I can't remember if I've mentioned the issue we ran into with my VISA expiring while we were in the U.S.
So in case I haven't, here's the back story: When we moved to Argentina, I came into the country on a two-year VISA. Which we renewed for one year (all that was allowed) when the first expired. The plan was to apply for permanent residency at the three year mark, which is usually granted at that point. However, knowing we would be in the U.S. then, Ivan tried to get things handled before we left on furlough. But was told that wasn't possible.
While in the U.S. Ivan talked with folks at the Argentine consulate in Chicago on numerous occasions, trying to figure out how to handle things. In the end they had no suggestions, except for me to return to Argentina as a "tourist" and then file the paperwork for permanent residency.
Easier said than done, because we haven't been "home" much since we returned November 22nd. Which brings us to this, the final week of the year. Monday was a holiday for government offices and banks, but yesterday morning we were up bright and early, and out the door a little after 6:30 a.m.
Even with the traffic we were in line at the Ministerio de Justicia (Ministry of Justice) by 7:30 a.m., and wonder of all wonders, the doors opened early! We were ushered into the building at 7:40 a.m., settled on a long bench in a long hallway, and then a government employee spent about 5 minutes explaining the paperwork.
Oh, and this was not to apply for permanent residency. This was for paperwork necessary for the permanent residency application. You see, they want to make sure I'm not a criminal.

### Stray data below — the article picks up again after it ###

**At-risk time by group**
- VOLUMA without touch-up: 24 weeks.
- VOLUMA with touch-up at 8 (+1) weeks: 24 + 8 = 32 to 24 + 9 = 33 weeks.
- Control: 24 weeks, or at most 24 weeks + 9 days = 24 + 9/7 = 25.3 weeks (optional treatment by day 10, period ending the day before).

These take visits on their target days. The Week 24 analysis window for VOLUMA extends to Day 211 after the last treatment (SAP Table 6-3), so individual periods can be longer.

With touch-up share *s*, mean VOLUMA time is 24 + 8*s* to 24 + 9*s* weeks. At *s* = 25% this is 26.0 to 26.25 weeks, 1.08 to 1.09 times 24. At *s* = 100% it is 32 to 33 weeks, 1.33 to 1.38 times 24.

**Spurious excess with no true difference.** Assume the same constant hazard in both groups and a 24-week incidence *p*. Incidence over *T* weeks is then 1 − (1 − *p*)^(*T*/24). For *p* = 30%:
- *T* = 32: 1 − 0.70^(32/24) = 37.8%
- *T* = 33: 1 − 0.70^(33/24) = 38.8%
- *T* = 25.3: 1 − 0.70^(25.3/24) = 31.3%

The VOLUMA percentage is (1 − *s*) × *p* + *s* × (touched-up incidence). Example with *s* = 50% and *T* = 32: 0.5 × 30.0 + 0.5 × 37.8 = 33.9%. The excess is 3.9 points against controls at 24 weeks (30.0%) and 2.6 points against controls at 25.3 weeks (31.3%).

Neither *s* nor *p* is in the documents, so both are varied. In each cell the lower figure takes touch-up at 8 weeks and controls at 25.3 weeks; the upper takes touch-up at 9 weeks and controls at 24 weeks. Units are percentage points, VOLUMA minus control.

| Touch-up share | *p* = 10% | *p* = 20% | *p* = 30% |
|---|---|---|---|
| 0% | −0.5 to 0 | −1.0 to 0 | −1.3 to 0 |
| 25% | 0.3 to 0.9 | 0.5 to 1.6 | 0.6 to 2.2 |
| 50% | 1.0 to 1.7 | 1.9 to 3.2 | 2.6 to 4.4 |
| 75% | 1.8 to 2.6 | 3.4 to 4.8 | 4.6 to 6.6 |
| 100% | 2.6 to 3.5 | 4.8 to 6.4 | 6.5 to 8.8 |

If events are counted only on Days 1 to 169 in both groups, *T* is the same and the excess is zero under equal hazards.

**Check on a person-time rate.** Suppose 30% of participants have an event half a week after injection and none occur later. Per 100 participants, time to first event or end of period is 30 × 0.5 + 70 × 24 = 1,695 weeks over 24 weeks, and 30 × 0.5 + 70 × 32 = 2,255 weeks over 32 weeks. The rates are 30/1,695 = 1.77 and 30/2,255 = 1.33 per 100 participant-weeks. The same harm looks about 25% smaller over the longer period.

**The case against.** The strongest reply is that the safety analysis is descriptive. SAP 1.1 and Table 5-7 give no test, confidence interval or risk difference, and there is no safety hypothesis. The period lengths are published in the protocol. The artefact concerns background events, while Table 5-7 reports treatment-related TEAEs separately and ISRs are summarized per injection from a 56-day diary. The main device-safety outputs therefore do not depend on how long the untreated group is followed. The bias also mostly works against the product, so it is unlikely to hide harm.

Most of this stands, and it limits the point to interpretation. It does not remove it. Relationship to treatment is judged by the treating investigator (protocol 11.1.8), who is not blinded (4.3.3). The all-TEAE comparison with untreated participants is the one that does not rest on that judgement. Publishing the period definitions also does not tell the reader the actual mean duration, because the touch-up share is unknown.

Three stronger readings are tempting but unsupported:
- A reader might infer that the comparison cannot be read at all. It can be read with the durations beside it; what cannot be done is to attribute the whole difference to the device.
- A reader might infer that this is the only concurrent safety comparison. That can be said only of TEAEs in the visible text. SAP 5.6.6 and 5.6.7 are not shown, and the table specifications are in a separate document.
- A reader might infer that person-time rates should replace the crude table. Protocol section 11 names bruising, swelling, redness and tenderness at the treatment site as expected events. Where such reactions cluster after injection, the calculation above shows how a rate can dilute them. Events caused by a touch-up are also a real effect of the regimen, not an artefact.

We'd already applied for, and received, the same thing from the FBI in the U.S. before we came back. It took 10 minutes to download the form off the internet, fill it out, and mail it to them with a check. A few weeks later and my criminal check had been performed and the report was sent to us by mail.
It doesn't work like that here.
Nothing is ever that simple.
Not even paying your light bill.
We had to go stand in line and hope that we weren't too far back, because they only give out a certain number of forms each day and everyone after that is turned away and told to come back another day.
So imagine our chagrin when the line re-formed and the man began handing out forms, only to give the man in front of us the last set!
Not to worry! Ivan, while researching exactly what documents we would need, had found the forms online, printed them, and filled them out.
The government employee took one look at our forms and said, "No, those are old ones."